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Reduced lameness after shockwave therapy

Encouraging shock wave trial

Edited press release. Published online 27.05.13

For many years, opinions on the value of flexion tests in assessing equine lameness have been divided. Now, new research looks set to provide an objective approach to what has always been regarded as a subjective process.

The  study, recently published in the Equine Veterinary Journal (EVJ) in partnership with the American Association of Equine Practitioners, has shown that a system based on a wireless, inertial sensor can be used to measure the horse’s response to a flexion test.

Flexion tests are used routinely in horses with subtle lameness, to accentuate the problem and make it apparent to the observer. The test involves applying a short period of pressure to the joints of the limb before re-examination, and evaluating any change in gait.

However, the process is subjective, relying on the ability of the observer to identify and interpret changes in the horse’s gait. Considerable variation in interpretation between observers is seen.

The research was conducted by orthopaedic surgeons based at the Weipers Centre Equine Hospital at the University of Glasgow's School of Veterinary Medicine. The aim of the investigation was to evaluate a sensor-based system for objective assessment of the response to hind limb  flexion tests.

A total of 17 healthy adult horses, all in work, were recruited to the study. Breeds involved included draught cross, Irish Sport Horse and Warmblood.

Horses were fitted with sensors on the head (accelerometer), pelvis (accelerometer) and right forelimb (gyroscope). They were trotted twice in a straight line for at least 25 metres to establish baseline recordings.

The sensors measured vertical pelvic movement asymmetry (PMA) for both right and left hind limb strides and the average difference in maximum (PDMax) and minimum (PDMin) pelvic height between right and left hind limb strides. Perfectly symmetrical pelvic movement would result in a value for PDMax of 0 mm.

A flexion test was performed by the clinician lifting a randomly selected hind limb by the metatarsus until it was parallel to the ground, keeping the tarsus maximally flexed  for 60 seconds. Once released, the horse was trotted for a minimum of 10 strides. Response to flexion was  assessed as negative or positive by an experienced observer.

Changes in PMA, PDMax and PDMin before and after flexion were calculated for each test. The results were compared with the  observer's assessment of the response.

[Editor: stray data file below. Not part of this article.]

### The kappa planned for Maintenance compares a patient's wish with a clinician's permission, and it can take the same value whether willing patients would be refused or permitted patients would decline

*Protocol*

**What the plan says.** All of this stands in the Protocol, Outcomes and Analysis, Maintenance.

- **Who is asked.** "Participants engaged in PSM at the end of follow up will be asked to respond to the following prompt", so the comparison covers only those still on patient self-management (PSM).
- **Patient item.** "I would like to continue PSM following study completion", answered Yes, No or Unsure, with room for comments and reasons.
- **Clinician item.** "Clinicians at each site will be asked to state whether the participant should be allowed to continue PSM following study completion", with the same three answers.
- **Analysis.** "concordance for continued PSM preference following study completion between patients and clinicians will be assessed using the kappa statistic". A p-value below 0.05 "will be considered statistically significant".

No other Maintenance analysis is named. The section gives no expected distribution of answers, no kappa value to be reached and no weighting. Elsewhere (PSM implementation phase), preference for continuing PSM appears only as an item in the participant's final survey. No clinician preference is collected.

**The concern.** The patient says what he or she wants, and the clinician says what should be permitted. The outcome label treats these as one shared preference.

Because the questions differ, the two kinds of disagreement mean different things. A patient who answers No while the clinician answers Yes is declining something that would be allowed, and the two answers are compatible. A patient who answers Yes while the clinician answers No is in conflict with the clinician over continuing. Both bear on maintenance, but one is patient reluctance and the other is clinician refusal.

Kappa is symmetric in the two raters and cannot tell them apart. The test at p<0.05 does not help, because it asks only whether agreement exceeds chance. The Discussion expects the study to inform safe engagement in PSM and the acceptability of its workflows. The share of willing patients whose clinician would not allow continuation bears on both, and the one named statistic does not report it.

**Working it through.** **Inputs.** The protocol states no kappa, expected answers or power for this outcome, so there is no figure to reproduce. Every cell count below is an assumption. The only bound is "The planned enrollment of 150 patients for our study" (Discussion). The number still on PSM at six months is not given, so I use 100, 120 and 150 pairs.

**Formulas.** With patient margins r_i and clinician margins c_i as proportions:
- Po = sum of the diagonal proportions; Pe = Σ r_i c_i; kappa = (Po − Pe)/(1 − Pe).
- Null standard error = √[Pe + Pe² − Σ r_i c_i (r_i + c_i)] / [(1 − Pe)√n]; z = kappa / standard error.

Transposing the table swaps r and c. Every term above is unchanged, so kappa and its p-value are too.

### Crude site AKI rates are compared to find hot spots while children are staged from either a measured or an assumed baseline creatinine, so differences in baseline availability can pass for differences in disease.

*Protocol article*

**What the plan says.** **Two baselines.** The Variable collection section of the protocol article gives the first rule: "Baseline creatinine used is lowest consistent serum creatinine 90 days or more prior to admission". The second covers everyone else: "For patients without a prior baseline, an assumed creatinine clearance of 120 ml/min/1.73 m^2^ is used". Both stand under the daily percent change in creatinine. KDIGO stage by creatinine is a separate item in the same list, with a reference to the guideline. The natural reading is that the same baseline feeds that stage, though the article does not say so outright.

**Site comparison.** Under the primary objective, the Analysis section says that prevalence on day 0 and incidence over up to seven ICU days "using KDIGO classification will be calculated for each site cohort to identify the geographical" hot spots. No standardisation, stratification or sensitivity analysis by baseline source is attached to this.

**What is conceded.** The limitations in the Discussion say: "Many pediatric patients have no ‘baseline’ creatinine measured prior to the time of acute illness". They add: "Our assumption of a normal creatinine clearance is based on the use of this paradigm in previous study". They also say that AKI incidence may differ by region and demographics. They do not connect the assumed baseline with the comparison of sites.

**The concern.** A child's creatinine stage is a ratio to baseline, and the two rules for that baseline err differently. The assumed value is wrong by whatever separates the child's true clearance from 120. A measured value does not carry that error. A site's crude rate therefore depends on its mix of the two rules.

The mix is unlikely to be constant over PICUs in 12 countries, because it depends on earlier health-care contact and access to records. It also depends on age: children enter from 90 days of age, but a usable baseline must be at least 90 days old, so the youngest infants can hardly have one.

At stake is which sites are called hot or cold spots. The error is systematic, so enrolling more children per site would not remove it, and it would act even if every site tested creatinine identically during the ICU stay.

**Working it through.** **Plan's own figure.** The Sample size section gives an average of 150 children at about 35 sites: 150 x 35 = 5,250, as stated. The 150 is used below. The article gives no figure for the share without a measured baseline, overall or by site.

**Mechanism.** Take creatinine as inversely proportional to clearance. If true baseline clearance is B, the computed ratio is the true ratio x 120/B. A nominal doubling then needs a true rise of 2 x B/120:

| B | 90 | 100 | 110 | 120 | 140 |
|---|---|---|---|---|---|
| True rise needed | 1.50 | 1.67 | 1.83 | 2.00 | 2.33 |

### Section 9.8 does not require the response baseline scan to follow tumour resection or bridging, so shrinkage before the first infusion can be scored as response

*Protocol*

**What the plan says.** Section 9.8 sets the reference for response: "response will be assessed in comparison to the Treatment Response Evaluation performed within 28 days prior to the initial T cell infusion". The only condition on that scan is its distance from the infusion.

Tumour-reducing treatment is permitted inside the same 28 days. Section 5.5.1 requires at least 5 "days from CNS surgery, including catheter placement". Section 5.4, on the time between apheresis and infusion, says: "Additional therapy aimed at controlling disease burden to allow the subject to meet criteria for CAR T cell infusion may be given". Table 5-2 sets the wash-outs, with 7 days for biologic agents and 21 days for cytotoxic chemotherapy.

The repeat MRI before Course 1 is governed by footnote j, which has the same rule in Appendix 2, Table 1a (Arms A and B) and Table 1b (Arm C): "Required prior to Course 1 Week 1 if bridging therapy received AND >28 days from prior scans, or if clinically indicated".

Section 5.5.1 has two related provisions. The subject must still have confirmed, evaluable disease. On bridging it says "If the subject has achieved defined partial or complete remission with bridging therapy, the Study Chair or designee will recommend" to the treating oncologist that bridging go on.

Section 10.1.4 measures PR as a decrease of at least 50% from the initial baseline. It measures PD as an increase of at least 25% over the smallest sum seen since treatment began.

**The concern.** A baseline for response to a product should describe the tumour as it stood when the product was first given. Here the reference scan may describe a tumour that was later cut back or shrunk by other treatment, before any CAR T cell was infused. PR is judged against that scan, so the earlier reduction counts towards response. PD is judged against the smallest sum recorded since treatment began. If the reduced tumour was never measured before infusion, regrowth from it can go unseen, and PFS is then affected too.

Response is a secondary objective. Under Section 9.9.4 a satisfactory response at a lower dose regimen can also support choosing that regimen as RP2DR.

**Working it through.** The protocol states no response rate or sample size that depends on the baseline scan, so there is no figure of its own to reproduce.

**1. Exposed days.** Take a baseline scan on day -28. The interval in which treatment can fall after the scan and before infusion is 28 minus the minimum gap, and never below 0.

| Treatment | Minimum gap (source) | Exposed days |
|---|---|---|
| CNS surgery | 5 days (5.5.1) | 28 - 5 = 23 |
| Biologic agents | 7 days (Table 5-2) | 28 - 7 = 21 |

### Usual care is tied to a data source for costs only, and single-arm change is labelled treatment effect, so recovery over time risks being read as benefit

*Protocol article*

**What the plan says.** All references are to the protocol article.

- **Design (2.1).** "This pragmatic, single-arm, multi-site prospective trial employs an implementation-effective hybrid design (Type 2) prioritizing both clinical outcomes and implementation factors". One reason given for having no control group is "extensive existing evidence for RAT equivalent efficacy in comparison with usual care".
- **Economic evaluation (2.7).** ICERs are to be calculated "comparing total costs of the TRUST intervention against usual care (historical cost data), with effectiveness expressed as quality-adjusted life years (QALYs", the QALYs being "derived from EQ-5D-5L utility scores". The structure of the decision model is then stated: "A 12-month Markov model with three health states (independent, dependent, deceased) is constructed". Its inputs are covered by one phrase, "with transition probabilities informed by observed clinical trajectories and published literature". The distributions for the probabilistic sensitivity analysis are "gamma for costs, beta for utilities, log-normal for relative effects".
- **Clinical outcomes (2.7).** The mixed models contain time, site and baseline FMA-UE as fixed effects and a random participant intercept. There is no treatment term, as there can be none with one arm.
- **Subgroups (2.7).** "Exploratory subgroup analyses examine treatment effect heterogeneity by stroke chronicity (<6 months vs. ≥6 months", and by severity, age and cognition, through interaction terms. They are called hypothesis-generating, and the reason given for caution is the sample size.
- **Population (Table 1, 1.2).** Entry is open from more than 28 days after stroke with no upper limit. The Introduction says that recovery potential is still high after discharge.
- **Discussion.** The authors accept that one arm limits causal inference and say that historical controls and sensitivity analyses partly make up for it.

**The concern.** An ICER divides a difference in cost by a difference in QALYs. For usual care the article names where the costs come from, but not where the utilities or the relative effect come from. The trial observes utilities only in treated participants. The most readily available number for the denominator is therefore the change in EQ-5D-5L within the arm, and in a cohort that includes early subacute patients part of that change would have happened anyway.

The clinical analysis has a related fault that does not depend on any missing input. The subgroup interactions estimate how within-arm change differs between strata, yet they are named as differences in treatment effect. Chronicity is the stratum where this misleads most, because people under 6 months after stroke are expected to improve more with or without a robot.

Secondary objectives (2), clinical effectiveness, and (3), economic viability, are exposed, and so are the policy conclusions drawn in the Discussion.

The researchers found that positive flexion tests resulted in a significant increase in PMA and PDMax. Flexion had  no significant effect  on PDMin.

The results show that the changes in pelvic movement associated with a positive flexion test can be objectively measured using a wireless inertial sensor-based system.

John Marshall, lecturer in equine surgery at the University of Glasgow, who led the study, concluded: “A positive response to flexion resulted in significant changes to objective measurements of pelvic symmetry, supporting the use of inertial sensor systems to objectively assess response to flexion tests.”

Using this method, it is possible to determine diagnostic cut-off values to aid in the interpretation of flexion tests. The next phase of research will be to establish cut-off values for objective assessment of other equine lameness diagnostic procedures, such as nerve blocks.

Professor Jim Moore, North American Editor of the EVJ, continued: “The introduction of an objective approach to documenting lameness examination will not only help vets and trainers to investigate equine lameness more accurately. It will also serve as an unbiased method of communicating lameness examination findings among vets, trainers, farriers and other professionals.”

For more details see:

Use of a wireless, inertial sensor-based system to objectively evaluate flexion tests in the horse

Marshall JF, Lund DG and Voute LC

Equine Veterinary Journal (2012)  44, S43, pages 8–11,


Flexor testing, using the sensor-based system, at the University of Glasgow’s School of Veterinary Medicine

Measuring response to flexion tests